Is there an actor who’s had a better last few years than Matthew McConaughey? Though he used to be somewhat of a punch line, known more for his shirtless roles in flaky rom-coms than his promising earlier work, recently McConaughey has been repairing his reputation with a string of outstanding performances in films like “Killer Joe,” “Magic Mike” and “Mud.” And while he earned his share of acclaim for all three roles, the actor’s latest turn as real-life AIDS victim Ron Woodruff might just be the crowning achievement of his career thus far. “Dallas Buyers Club” isn’t the kind of movie that would normally attract this much Oscar buzz – at least with such a generic script and uninspired direction – but it benefits from a couple of great performances that demand to be seen.
In 1985, the AIDS epidemic was front page news, but many people, including Texas electrician Ron Woodruff (McConaughey), were under the impression that it was a disease only passed between homosexuals. So when Ron is diagnosed as HIV-positive and given 30 days to live (note: he ended up surviving seven more years), he doesn’t believe it at first. Shunned by his friends and unable to get on the hospital’s drug trial list, Ron takes matters into his own hands by crossing the border into Mexico to purchase some non-FDA approved drugs that are more effective. Realizing a business opportunity when he sees one, Ron begins importing the meds to Texas to sell to other HIV/AIDS victims on the street. But when the government catches wind of his operation, he teams up with a transgender prostitute named Rayon (Jared Leto) to create a “buyers club” where they sell memberships and give away the drugs for free, exonerating themselves of any legal trouble.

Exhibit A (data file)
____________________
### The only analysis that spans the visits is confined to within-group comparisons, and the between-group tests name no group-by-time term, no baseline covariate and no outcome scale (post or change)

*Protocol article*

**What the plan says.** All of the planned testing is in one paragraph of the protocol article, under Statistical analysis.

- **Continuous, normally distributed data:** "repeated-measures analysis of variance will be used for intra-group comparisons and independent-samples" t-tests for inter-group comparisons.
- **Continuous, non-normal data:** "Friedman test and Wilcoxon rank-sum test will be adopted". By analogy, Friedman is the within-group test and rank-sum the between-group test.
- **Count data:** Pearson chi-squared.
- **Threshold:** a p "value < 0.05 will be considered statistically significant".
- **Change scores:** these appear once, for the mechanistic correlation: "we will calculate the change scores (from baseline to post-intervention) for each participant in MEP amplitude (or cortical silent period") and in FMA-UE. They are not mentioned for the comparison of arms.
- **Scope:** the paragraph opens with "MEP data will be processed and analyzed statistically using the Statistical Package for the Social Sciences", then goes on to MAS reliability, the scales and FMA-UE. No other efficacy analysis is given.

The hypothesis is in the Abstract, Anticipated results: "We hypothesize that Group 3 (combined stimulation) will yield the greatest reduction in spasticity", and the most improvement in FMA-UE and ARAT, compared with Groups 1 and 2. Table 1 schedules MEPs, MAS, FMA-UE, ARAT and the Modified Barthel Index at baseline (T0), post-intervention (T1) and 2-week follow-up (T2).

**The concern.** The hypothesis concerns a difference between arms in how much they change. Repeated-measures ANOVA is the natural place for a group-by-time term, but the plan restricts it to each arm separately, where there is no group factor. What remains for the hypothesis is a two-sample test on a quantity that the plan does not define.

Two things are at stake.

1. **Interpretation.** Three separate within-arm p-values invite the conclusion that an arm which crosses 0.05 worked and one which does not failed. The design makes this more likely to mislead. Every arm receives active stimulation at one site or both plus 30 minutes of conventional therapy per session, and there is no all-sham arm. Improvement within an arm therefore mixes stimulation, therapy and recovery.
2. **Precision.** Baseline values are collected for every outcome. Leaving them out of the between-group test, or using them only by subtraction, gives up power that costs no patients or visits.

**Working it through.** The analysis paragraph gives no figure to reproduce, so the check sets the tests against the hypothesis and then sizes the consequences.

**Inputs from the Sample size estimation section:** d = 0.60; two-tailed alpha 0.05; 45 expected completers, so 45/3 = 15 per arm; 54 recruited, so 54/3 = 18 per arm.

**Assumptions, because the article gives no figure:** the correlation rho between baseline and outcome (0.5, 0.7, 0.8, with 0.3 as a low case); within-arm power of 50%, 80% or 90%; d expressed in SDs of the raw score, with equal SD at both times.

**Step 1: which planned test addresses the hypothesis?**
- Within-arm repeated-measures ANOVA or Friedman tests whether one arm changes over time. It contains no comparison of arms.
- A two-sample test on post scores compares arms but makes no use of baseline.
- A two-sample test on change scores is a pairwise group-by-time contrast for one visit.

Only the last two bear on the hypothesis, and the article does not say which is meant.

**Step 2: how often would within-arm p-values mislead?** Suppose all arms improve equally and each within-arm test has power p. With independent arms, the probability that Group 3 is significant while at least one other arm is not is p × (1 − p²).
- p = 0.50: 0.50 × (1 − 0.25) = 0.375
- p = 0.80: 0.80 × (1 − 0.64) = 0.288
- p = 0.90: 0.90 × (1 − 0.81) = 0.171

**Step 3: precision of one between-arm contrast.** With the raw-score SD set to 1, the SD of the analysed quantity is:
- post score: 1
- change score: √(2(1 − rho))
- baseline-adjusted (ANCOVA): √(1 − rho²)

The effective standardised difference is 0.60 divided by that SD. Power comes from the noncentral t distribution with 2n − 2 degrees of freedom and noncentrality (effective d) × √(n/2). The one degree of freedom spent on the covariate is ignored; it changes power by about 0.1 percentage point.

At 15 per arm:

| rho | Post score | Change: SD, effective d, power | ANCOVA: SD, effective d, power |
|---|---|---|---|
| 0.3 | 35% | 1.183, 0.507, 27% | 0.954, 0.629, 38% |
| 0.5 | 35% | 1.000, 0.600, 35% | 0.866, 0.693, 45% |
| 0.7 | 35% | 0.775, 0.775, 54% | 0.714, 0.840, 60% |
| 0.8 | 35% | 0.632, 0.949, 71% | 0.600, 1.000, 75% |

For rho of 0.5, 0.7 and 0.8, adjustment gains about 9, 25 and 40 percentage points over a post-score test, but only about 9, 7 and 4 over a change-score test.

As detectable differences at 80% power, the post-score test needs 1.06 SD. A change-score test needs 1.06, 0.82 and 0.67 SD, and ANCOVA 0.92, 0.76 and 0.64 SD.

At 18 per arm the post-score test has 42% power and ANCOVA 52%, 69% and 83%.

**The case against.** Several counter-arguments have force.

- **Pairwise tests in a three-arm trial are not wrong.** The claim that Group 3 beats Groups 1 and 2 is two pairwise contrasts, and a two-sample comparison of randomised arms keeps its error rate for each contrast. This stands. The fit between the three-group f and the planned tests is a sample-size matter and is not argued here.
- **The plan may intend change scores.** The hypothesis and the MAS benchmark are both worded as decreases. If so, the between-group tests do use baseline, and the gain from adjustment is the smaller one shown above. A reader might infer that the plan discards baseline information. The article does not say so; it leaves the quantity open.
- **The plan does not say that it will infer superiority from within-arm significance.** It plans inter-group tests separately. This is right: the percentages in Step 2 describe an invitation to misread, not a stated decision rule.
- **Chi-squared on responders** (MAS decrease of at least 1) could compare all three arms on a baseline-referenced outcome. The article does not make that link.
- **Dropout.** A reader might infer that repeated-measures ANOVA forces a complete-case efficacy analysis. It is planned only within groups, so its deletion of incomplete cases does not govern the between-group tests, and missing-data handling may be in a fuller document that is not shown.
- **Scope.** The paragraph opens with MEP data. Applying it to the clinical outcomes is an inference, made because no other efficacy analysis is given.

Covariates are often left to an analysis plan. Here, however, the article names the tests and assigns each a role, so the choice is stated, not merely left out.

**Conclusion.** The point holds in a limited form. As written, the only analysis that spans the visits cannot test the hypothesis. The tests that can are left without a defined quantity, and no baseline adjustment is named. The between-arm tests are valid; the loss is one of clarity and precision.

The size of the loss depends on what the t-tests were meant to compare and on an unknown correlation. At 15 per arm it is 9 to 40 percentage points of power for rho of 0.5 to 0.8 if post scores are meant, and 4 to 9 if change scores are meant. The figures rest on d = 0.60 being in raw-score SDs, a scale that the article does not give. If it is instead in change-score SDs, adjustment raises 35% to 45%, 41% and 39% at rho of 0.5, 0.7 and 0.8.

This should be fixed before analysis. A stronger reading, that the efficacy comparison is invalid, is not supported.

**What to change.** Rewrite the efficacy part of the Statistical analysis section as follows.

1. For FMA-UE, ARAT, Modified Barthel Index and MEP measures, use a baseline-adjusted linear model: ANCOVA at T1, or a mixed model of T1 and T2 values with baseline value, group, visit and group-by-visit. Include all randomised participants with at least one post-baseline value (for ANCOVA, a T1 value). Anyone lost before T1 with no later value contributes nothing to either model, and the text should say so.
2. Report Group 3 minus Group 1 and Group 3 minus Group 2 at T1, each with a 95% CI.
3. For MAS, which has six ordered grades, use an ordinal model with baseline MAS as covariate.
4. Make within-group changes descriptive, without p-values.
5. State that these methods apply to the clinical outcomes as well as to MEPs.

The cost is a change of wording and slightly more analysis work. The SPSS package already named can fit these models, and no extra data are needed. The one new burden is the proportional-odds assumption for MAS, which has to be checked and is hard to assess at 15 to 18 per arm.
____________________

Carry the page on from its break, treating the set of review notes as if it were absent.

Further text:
McConaughey’s dramatic physical transformation in “Dallas Buyers Club” has captured most of the headlines surrounding the film, but while the actor’s rumored 50-pound weight loss is certainly shocking, it’s only a part of his excellent performance. When we’re first introduced to Ron, he’s having sex with two women in the stables at a rodeo, and moments later, he’s entertaining his buddies with homophobic remarks about actor Rock Hudson. The point is that Ron isn’t exactly an upstanding guy, but the movie is just as much about him changing his lifestyle and gaining compassion for his homosexual clients as it is about his struggle with the disease, and McConaughey does an extraordinary job of making every emotional beat in the character’s arc feel earned, even if that’s not always the case.
Ron’s relationship with Rayon is one of the film’s highlights, thanks not only to McConaughey, but Leto as well, who reminds you what he’s capable of when given the right material. Leto also lost a disturbing amount of weight for the role (and it’s not the first time he’s sacrificed his body for a movie), but it obviously paid off, because this is the best he’s been in a long time. Sadly, the same can’t be said of Jennifer Garner, who’s wasted in a thankless role as a doctor with reservations about the HIV drug she’s testing at the hospital. In fact, nothing else about “Dallas Buyers Club” is particularly memorable, despite the fact that it deals with hot-button issues like AIDS, the health care industry and homosexuality. That poses a bit of a problem, because although it’s a pretty incredible story with a strong message, apart from McConaughey and Leto, the movie is unremarkably average.